A Roman sine qua non: la pajata

No stay in Rome is complete without a serving of rigatoni con la pajata: rigatoni tossed in a tomato sauce made with the small intestines of an unweaned calf, in other words, a calf that has been fed exclusively with its mother’s milk (today, in the post-mad-cow world, it is made with lamb intestines, as in the photo above). When the animal is slaughtered, the intestines are tied at either end. As the intestines cook, the rennet in the walls of the organ coagulates the milk and makes cheese. The resulting sauce has an inimitable creamy consistency… simply delicious. Last night at Perilli in Testaccio, I paired with a 1999 Taurasi Radici, which was showing beautifully. Ben had taglioni cacio e pepe and the owner also gave us some carbonara, which he makes with rigatoni instead of long noodles.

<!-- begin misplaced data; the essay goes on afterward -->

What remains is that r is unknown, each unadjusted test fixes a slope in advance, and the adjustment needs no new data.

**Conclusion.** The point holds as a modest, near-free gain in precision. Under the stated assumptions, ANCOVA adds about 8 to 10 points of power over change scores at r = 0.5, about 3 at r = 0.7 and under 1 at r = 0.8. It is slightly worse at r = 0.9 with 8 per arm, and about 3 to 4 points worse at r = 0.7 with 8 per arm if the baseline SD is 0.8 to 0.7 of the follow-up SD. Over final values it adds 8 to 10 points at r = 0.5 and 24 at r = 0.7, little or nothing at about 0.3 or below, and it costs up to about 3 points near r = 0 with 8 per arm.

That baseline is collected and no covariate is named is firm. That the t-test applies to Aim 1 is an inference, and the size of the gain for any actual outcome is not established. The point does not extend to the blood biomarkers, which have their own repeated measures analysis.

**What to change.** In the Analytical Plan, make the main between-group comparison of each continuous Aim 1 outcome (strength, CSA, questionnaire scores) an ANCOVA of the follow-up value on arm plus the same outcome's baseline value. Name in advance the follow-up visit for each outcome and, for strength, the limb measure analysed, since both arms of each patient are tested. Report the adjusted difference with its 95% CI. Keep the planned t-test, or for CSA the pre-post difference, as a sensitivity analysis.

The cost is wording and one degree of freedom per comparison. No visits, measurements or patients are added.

Running to catch my plane back to Berlin but wanted also to share this image of a 1992 Gambero Rosso Guide to the Wines of Italy being recycled, snapped in Testaccio. It’s good to know that the guide is being put to good use.

In other news…

The father of Brunello di Montalcino, Franco Biondi-Santi, has proposed a change in the Rosso di Montalcino DOC that would allow for other grapes besides Sangiovese. Read about it here.

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